Should an architect act as a guide, a reviewer or both?

First of all, lets conclude that running a larger program without architecture guiding or reviews is a proven recipe for failure. It's like building a large housing complex with many apartments without a blue-print. Just putting together carpenters and other craftsmen does't work.

Architecture review

So lets do reviews in our program at regular intervals in order to assure the quality and adherence to long term goals in the program. This is the method described in TOGAF and implemented as architecture governance in many organizations.

The benefit with this approach is that if things go really wrong, we can delay or stop the program so that they can improve their work and deliverables. It will also put a limited burden on the people in the architecture unit.

However, the issue with this approach is that the business often overrides the architecture team and implements quick solutions. Something that often is bad from a long term perspective. Do you remember the 640kb limit in MS-Dos?

Another issue is that if you are running a program and somebody from the outside tell you that you have to adhere to new rules, the response is often f*ck-off. Quite understandable because they should have known the rules beforehand, before starting the program. So one of the key points for a success is to communicate that there is going to be a review, the scope for the review and what the review will cover for type of questions.

It's neither sufficient to have a list of architecture principles and just answer yes and no if they are fulfilled or not. The program architects, (or the vendor) have to explain how these principles are fulfilled and why there are deviations. There must be some motivation for not following the rules as well as pros and cons with different approaches.

Architecture guiding

The other approach architecture guiding is to act as a dive guide.


For those not familiar with scuba diving, let set some basics first: 

  • Scuba diving is a wonderful experience, but if you make a mistake you can die. This is very harsh but a true fact.
  • In order to start scuba diving you have to have a certification valid for the type of diving you are going to do.
  • You shall not dive on your own. You should always have a buddy who can help you if something goes wrong.
  • Unless you are familiar with the dive site, you should use a dive guide.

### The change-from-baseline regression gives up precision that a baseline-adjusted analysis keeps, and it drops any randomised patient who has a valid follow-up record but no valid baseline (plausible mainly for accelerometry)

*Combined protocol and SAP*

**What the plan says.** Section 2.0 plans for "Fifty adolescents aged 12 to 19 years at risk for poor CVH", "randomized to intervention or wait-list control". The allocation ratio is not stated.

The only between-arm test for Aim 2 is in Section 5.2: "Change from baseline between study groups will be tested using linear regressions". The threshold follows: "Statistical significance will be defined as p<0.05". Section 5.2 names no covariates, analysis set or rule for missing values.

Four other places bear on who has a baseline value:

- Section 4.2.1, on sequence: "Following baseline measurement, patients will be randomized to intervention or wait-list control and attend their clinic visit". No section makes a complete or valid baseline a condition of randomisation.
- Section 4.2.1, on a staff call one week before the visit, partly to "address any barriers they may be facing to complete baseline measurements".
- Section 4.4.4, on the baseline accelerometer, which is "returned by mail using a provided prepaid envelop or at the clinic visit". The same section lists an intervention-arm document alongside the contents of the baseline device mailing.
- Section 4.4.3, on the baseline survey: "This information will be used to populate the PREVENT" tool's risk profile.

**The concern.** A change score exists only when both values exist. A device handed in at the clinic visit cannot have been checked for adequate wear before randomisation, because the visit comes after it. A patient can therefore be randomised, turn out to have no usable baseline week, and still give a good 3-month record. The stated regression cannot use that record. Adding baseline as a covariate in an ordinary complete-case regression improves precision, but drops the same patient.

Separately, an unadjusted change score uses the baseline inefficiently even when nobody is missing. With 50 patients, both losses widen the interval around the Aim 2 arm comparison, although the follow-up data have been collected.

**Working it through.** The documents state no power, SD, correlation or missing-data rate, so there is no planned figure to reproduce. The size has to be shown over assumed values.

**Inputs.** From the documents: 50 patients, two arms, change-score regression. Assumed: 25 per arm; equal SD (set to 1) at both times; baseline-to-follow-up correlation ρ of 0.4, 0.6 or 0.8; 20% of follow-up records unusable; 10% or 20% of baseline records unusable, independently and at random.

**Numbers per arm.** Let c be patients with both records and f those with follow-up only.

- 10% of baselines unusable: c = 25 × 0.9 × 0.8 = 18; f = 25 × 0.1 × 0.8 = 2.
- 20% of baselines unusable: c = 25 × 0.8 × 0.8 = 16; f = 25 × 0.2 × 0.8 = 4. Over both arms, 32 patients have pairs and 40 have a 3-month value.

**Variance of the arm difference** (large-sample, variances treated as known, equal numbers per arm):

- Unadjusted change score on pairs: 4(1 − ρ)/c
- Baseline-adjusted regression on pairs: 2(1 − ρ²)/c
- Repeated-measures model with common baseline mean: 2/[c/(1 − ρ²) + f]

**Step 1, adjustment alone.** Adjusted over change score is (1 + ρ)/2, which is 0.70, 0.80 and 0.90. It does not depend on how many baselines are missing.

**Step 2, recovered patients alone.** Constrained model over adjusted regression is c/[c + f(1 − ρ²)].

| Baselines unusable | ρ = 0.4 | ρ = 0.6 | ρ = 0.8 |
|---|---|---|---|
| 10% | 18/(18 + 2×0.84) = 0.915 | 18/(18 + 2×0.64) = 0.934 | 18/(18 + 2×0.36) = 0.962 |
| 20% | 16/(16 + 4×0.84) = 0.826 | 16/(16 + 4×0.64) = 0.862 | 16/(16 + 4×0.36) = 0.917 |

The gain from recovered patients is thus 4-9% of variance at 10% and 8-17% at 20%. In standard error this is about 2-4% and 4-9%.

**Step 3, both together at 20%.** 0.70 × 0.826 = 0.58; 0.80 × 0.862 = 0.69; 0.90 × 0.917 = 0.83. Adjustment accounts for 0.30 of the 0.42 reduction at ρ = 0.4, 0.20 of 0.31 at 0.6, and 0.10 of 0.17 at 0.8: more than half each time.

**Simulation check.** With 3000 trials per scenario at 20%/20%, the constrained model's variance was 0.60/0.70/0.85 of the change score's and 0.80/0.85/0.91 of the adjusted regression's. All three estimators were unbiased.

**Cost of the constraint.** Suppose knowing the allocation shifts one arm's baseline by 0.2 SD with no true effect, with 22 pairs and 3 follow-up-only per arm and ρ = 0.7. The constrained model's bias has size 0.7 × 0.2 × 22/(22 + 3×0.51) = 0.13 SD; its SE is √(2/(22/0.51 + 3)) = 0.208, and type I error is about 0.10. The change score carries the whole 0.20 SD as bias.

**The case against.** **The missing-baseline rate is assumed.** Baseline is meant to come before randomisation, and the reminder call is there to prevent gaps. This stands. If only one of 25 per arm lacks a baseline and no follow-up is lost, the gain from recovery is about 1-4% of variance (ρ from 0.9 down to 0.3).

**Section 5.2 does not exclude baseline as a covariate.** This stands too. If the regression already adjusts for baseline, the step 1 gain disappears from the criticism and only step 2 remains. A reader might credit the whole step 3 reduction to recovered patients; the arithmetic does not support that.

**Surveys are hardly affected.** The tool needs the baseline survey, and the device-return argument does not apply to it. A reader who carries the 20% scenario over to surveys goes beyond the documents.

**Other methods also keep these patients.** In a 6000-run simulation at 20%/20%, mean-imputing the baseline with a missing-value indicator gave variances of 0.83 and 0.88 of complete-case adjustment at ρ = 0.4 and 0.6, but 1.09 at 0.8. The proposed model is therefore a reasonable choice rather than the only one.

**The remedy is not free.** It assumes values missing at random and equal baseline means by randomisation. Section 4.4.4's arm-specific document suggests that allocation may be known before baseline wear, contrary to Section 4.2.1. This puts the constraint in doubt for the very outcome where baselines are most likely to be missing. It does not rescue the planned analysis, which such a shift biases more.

• Always have a dive plan and communicate the plan with your buddy and other on the boat.
  • If it doesn't feel good, abort the dive.

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    If we go for the same approach in program architecture, how would this work?

    Worst case scenario for a failure of of large program is a slow death of the company. A company that can't change when there is disruption in the market will disappear. Do you still use Ericsson, Motorola or Siemens phones?

    The architects should have a certification to show that they have learned the basics in architecture. Examples of these are TOGAF Certification, IAF level 0 certification or a local certification as from Dataföreningen i Sweden. All these certification shows the the architect have learned the basics, but not that they have experience of running projects on their own.

    As an architect, you should always have an other architect to discuss different questions with. It's very hard to design solutions by yourself and evaluate different ideas.

    Use an architect with proven experience of the same kind of architecture assignments, unless you have done several times before. This architect will make a plan suited to the program goals and communicate this plan to all people in the team as well as the central architecture team. If the plan doesn't work, raise the concerns to the program manager and the central architecture team.

    But don't forget to do the formal review. It will be a piece of cake with your preparations. 


    Yes, I dive without a guide, but only after reaching fifty dives in the dive-log. I'm always diving with a buddy and never alone. If it doesn't feel good, I don't go into the water.

    This article was first published internally at Capgemini, Swedish Architecture Community Newsletter #46 in October 2013.